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Five things Maryland will miss from the ACC

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Five things Maryland will miss from the ACC

Increased financial stability ultimately led University of Maryland President Wallace Loh to pursue membership in the Big Ten athletic conference. For Maryland, almost 60 years of ACC tradition was tossed aside for the greener pastures of the Midwest and the revenues delivered by the Big Ten television network.

As Maryland fans grapple with the conference shift, CSN examined some of the aspects of life in the ACC that Maryland fans might miss most.

Tradition -- For multiple generations of Terp fans, a prominent place in the ACC was a source of pride. Maryland was a founding member of the conference in 1953, and for almost 50 years Maryland served as the northern most point in the ACC. While many in the Terp crowd claimed that the conference held a bias for its North Carolina teams, Maryland won multiple championships in basketball and football. Non-revenue sports in the ACC are another strength; Maryland enjoyed much success in ACC men's and women's lacrosse, soccer and field hockey amid some of the best competition in the country.

College basketball experts still speak of the famous N.C State-Maryland 1974 ACC Tournament championship game.

The matchup featured 10 players that would go on to the NBA, and N.C. State's 103-100 overtime win led to big changes for the NCAA. In 1974, only conference champions made the NCAA Tournament. After that Maryland team failed to make the tournament, despite finishing the year ranked the No. 5 team in the country, the NCAA expanded the tournament from 32 to 48 teams.  

Duke Rivalry -- While Maryland enjoyed many great years in men's basketball throughout its time in the ACC, when the Terps were at their best in the early 2000s, Duke often played the role of heel.

No rivalry in the ACC was as intense at that point as the Jason Williams and J.J. Redick Duke squads facing up with the Juan Dixon and Lonny Baxter Maryland teams.

Many would argue that the most heartbreaking loss a Maryland team ever suffered came in the 2001 Final Four, an epic collapse against a Duke team that would go on to win the national championship. But that loss also propelled the Terps to their first and only national title the following year.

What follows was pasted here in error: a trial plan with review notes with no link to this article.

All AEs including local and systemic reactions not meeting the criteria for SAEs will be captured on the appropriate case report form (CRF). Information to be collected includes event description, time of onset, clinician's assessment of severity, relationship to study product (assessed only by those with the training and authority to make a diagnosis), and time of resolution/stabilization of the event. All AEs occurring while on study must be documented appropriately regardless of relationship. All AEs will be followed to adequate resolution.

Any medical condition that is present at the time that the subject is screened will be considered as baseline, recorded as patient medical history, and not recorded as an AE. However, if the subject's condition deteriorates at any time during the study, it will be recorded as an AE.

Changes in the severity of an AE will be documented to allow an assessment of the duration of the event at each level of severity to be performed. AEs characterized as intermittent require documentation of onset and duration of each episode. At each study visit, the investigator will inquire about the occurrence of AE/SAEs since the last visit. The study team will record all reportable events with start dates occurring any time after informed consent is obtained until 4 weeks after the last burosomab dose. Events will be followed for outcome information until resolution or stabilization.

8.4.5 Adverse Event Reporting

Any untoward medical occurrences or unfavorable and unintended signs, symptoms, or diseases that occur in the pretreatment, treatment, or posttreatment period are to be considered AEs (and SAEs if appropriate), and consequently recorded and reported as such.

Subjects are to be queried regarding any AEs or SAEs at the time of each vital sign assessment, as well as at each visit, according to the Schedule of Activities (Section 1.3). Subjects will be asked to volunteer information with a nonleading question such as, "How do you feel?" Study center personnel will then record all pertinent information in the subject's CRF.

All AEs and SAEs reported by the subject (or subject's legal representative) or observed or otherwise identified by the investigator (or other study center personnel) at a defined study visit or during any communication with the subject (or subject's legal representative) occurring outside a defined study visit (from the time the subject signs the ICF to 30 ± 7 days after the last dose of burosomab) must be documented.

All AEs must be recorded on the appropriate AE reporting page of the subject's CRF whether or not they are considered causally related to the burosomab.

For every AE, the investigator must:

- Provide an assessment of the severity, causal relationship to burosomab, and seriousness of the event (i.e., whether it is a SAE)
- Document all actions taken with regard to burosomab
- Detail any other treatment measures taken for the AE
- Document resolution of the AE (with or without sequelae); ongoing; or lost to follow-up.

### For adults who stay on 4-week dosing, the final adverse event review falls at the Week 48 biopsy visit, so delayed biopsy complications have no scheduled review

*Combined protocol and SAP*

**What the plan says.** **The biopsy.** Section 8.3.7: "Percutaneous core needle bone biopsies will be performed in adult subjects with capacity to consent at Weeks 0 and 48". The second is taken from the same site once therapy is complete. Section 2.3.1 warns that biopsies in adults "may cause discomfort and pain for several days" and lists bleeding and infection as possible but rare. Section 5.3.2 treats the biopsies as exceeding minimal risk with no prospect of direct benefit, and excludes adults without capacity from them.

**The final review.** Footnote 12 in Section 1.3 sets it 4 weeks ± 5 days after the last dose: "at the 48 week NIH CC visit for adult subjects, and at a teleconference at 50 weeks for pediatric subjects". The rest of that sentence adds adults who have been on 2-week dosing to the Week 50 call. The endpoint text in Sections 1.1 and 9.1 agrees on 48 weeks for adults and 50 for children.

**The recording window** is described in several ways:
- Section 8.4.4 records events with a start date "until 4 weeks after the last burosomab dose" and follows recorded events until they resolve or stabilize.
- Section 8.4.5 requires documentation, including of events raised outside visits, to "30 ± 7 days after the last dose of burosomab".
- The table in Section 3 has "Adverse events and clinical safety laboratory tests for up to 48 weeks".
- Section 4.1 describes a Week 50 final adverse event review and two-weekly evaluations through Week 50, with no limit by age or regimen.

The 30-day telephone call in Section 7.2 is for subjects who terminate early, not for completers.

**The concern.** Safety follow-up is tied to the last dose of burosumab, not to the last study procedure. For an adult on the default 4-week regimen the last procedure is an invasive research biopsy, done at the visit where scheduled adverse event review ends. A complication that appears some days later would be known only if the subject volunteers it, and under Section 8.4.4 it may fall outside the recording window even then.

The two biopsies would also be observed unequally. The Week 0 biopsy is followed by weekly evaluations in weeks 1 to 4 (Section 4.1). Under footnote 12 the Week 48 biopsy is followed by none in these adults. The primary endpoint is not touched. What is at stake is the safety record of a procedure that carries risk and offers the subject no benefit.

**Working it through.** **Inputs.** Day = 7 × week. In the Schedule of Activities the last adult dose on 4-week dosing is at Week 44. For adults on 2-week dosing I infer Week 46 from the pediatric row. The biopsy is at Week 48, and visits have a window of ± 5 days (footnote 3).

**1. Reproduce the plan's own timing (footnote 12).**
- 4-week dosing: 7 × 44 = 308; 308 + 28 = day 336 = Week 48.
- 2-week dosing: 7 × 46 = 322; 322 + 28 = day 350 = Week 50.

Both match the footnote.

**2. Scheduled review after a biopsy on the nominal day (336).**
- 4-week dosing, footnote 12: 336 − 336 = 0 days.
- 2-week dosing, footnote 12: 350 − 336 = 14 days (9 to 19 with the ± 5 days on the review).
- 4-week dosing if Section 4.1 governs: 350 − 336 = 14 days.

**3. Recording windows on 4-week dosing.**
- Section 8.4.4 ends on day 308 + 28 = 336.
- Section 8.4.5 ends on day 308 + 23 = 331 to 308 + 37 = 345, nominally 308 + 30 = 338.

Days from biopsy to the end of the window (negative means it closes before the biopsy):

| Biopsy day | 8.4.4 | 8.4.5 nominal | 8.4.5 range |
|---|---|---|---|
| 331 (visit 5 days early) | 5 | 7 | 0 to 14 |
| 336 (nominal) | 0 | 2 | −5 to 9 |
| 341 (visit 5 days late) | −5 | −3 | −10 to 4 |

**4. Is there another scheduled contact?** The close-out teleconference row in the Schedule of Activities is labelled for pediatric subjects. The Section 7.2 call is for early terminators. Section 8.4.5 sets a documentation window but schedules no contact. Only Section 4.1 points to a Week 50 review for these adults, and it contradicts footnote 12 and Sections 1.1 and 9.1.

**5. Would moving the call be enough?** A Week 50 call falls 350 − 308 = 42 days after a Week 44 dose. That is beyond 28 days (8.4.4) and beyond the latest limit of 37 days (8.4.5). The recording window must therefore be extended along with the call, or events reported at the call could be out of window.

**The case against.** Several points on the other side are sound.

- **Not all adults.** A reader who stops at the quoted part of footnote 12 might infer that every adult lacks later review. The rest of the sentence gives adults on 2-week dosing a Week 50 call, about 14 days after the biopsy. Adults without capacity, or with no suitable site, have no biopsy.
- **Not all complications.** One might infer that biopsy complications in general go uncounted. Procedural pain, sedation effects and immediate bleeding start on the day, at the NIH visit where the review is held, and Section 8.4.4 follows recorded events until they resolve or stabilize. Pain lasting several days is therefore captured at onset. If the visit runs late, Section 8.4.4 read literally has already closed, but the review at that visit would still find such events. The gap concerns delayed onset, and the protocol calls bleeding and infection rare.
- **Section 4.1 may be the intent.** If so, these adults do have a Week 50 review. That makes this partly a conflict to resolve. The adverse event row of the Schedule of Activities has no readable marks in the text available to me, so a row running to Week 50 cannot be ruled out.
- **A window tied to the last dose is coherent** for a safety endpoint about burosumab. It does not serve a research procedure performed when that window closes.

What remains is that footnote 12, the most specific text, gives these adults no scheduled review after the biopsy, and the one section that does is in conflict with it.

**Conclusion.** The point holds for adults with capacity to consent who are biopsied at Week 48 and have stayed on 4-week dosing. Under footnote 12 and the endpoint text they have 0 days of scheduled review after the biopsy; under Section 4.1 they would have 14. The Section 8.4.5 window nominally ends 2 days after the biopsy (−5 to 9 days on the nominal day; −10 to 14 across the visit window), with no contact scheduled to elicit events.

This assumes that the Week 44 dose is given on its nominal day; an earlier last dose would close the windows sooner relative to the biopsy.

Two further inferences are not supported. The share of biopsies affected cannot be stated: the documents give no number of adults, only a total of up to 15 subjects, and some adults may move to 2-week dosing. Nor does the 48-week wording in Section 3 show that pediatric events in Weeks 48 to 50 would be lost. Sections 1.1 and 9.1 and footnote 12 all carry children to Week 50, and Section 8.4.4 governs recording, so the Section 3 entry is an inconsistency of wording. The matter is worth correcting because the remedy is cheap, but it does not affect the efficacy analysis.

A bitter memory for Maryland fans, Duke also registered an absurd win in Cole Field House in the infamous "Miracle Minute" game. 

In January 2001, Maryland led Duke by 10 points, 90-80, with about a minute to play, only to lose the lead, lose their composure, and eventually lose the game in overtime 98-96.

The game will forever live in College Park folklore, and former Duke star Shane Battier acknowledged that the intensity of those Duke-Maryland games from that era were the most intense he ever faced in college. 

Maryland also won some monumental games over Duke.

One of the best wins came when the Lady Terps delivered a victory over Duke in the 2006 national title game. Duke was a heavy favorite in the game, but coach Brenda Frese and star freshman Kristi Toliver brought home the title in a 78-75 overtime win.

All ACC Rivalries -- For a period of time, no rivalry played like Duke against Maryland. But for the almost 60 years Maryland competed in the ACC, every game was intense. Every rivalry mattered, especially in the pre-expansion days when all teams in the conference played a home-and-home round robin basketball schedule.

Maryland knew it would play NC State, North Carolina and Virginia twice every year. The crowds at Cole Field House were some of the best in the country, and famous Terp coaches like Lefty Driesell and Gary Williams battled ACC legends like Dean Smith, Jim Valvano, Bobby Cremins, and later Mike Krzyzewski and Roy Williams. 

Tobacco Road -- Despite all the cries of "Carolina refs" heard from the Cole Field House crowd, there was a lore and excitement to visiting the famed programs along North Carolina’s “Tobacco Road.”

Duke, N.C. State, North Carolina and to a lesser-degree Wake Forest gave the Terps great competition, while Maryland coaches could use the Tobacco Road trips as a selling point to recruits. Nothing will replace playing in Cameron Indoor Stadium or the Dean Dome.

Geography -- Though for most of the ACC’s existence Maryland served as the northern-most team, many of the Terps' foes were within an easy car ride for fans to attend away games.

From College Park, Md., driving to Charlottesville, Va., would take about two hours, while a trip to Duke, N.C. State or North Carolina would take roughly four hours. Add another hour to get to Wake Forest.

In the Big Ten, the road trips will get much longer. 

Both Penn State and Rutgers are roughly four hours from College Park, but the next closest team plays 400 miles away in Columbus, Ohio. To arrive at Ohio State will require a seven-hour car ride, the next closest school is Michigan, a mere nine-hour trip.